WhatsApp has stopped working on a lot of older phone models, meaning millions of people will no longer have access to the world’s most popular messaging app.
The Facebook-owned app claimed the mass cull is necessary in order to protect the security of its users, as it is no longer actively developing features and updates for certain older handsets.
Affected devices include any iPhones running iOS 8 or earlier, as well as Android phones running versions older than 4.03 – also referred to as Ice Cream Sandwich.
Any WhatsApp users with Windows phones have already lost access, after a similar purge at the end of 2019.
Some people might just opt to buy a new phone but for some that may not be an option.
For those who are unwilling or unable to ditch their old phones, here’s a list of the best alternatives.
Arguably the most like-for-like messaging app to WhatsApp is Telegram, which supports many of the same features and even some extras.
Telegram founder Pavel Durov has consistently criticised WhatsApp for perceived security and privacy issues. The Russian entrepreneur described WhatsApp as “dangerous”, building on previous claims that it would never be secure.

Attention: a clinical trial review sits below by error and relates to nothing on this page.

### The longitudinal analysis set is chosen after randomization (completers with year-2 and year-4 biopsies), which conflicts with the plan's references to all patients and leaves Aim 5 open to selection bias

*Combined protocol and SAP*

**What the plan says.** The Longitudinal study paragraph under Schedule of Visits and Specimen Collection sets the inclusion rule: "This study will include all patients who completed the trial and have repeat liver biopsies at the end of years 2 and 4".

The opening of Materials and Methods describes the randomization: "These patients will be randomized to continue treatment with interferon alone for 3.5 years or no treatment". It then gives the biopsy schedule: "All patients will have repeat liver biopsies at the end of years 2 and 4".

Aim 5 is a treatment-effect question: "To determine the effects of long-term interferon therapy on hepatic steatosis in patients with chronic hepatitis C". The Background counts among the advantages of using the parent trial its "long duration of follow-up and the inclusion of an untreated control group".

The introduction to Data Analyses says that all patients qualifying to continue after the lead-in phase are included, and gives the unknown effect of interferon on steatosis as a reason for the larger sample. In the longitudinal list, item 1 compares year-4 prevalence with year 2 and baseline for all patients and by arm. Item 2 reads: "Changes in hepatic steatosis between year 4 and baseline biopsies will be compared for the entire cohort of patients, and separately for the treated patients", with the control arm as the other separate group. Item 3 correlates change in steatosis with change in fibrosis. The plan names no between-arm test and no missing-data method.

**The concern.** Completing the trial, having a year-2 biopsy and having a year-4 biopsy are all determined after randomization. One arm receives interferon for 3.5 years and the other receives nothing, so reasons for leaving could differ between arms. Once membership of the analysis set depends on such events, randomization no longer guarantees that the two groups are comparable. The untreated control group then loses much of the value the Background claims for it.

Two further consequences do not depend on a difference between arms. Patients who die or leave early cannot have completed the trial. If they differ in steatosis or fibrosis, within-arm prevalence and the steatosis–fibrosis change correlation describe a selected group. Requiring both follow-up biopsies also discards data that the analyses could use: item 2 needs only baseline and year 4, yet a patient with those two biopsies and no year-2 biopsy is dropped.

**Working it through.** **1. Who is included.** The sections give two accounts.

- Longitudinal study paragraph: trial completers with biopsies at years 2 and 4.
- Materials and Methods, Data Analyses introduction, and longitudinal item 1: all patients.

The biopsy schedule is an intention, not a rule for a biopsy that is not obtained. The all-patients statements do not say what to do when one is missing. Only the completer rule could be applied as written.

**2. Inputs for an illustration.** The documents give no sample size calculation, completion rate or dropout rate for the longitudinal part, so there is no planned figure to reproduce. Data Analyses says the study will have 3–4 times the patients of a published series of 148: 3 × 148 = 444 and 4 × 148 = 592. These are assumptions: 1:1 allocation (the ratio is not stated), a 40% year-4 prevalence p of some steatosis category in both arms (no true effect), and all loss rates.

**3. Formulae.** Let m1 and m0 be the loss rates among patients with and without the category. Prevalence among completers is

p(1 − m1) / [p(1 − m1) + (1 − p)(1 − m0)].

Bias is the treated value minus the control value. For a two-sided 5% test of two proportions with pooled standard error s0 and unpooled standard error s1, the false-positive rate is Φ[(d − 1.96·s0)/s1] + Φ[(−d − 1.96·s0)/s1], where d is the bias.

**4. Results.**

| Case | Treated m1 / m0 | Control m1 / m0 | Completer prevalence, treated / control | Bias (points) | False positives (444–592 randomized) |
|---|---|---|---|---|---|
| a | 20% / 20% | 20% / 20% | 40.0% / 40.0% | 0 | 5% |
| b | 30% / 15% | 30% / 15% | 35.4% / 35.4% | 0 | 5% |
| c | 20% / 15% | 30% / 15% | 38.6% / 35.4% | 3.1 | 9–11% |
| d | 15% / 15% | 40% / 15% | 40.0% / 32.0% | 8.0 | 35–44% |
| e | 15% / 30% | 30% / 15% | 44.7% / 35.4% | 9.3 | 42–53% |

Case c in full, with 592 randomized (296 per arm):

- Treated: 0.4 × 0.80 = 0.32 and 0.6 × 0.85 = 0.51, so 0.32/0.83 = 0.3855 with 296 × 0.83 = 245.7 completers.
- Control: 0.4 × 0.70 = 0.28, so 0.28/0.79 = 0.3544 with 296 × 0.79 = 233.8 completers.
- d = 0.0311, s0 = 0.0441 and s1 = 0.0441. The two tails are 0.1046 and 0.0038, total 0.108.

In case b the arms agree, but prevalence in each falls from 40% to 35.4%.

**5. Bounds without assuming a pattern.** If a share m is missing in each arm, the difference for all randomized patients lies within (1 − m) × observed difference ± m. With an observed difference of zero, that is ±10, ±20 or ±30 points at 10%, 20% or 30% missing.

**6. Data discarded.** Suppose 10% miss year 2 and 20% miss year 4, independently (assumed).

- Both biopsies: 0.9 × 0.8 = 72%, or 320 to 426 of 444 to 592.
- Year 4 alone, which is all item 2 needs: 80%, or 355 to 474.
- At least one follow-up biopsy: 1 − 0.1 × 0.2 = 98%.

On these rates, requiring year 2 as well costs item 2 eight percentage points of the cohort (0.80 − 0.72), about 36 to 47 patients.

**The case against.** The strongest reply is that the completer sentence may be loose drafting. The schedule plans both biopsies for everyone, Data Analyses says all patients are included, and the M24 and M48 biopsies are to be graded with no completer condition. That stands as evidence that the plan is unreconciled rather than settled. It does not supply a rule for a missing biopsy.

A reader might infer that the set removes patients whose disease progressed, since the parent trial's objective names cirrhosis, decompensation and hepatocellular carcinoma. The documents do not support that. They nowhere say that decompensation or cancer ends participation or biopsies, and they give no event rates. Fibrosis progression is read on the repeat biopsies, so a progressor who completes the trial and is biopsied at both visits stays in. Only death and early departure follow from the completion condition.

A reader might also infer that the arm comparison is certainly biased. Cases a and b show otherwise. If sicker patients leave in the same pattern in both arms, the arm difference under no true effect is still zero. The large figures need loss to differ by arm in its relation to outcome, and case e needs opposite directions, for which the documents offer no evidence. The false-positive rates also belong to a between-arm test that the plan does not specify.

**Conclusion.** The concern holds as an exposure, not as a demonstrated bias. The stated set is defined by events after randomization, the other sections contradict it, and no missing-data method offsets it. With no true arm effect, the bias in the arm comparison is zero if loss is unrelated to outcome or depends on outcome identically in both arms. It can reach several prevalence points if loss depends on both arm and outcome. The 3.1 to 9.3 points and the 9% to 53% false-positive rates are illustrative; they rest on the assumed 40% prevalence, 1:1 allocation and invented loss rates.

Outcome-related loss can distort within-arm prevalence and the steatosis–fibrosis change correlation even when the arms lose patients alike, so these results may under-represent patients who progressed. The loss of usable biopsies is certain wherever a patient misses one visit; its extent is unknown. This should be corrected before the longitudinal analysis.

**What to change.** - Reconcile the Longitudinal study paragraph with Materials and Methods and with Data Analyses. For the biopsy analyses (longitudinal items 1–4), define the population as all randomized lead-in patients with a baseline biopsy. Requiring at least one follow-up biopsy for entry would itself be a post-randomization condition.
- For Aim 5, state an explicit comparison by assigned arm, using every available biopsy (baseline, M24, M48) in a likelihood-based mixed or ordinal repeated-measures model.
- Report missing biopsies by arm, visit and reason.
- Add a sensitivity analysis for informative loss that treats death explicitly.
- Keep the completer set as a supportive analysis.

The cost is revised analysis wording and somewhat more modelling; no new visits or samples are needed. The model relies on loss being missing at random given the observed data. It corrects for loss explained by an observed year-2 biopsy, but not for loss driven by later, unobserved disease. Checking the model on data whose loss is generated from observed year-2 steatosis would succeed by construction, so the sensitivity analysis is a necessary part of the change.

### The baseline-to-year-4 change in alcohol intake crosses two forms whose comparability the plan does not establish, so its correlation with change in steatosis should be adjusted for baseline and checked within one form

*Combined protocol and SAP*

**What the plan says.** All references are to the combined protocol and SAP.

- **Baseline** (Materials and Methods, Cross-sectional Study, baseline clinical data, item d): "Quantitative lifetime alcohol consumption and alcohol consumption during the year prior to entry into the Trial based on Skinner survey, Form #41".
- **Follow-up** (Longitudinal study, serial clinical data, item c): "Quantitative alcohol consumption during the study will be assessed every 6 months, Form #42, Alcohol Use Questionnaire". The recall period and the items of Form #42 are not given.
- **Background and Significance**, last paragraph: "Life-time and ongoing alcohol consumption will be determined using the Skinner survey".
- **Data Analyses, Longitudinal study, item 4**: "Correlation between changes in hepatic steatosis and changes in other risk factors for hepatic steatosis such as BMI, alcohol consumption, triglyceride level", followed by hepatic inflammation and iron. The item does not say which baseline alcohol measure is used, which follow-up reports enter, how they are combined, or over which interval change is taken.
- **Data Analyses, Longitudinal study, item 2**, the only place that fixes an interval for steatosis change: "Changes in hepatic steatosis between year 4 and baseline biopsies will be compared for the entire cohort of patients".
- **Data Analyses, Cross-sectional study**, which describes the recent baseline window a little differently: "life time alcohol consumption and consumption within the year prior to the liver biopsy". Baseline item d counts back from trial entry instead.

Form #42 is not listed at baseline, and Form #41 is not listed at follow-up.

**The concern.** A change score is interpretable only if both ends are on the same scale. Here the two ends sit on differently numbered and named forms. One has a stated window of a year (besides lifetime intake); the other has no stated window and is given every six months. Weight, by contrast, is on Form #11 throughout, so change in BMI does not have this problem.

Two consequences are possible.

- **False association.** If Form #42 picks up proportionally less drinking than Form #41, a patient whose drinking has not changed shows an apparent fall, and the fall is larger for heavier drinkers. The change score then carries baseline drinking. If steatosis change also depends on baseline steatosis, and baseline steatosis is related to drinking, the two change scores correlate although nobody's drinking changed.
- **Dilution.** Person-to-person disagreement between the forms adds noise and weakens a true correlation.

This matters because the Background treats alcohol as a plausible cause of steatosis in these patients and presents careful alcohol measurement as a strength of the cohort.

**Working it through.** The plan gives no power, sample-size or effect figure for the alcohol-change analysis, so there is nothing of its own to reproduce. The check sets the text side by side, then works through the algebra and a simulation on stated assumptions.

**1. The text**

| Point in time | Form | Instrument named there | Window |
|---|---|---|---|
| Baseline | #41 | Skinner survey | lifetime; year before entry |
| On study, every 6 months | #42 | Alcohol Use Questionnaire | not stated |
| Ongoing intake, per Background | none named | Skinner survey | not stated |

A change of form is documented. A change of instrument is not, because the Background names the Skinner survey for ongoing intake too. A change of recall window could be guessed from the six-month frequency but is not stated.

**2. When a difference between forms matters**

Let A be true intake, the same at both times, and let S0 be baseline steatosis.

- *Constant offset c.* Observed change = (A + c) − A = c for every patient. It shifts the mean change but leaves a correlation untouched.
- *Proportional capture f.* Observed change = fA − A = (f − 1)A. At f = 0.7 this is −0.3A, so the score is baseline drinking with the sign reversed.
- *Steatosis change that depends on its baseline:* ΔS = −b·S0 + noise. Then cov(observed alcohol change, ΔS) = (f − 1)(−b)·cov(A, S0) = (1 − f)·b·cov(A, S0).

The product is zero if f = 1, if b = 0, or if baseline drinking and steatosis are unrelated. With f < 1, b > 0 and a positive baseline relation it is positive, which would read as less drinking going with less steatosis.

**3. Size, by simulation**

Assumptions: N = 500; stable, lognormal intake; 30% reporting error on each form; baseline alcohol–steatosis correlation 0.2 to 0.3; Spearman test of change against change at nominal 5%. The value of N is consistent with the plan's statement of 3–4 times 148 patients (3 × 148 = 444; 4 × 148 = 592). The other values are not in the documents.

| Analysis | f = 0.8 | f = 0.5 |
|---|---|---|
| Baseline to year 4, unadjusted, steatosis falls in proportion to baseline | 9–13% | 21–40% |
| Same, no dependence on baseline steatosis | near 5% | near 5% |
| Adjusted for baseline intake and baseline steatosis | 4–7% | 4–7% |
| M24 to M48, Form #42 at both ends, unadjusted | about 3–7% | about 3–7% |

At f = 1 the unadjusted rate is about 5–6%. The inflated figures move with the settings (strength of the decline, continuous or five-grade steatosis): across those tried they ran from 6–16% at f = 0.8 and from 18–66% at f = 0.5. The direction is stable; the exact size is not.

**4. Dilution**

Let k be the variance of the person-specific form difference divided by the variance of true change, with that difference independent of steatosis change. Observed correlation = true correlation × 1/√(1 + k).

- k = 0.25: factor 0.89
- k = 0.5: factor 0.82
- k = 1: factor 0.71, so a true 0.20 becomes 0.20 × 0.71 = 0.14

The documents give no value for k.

His warning that “there hasn’t been a single day in WhatsApp’s 10 year journey when the service was secure” appeared to be confirmed earlier this month when it was revealed Jeff Bezos was hacked through a security flaw in the app.
With more than 200 million users, Telegram is therefore already a popular alternative for more privacy-focused users.
With around 260 million users, Viber is even more popular than Telegram. Its users tend to be more concentrated to certain regions, however, meaning it might be difficult to find friends using it unless you are from there.
Its core user base is in eastern Europe, north Africa and the Middle East, though there is a scattering of users elsewhere in the world.
It comes with group chat, instant voice and video messaging, as well as support for audio and video calls.
Similar to both Telegram and WhatsApp, all messages on Viber are end-to-end encrypted, while it also allows users to send timed self-destruct messages.
WeChat is the most popular app you may never have heard of, with nearly a billion people using it every day. Almost all of these users, however, are in China.
The versatile app has achieved such dominance in its native country by covers messaging, social media and mobile payments.
The multi-purpose app is also used by companies as a communication platform, while organisations also use official accounts as a platform to register for servicers.
Its popularity has led to fears that it is used for state surveillance activities, while also being heavily censored.
-Adapted from Independent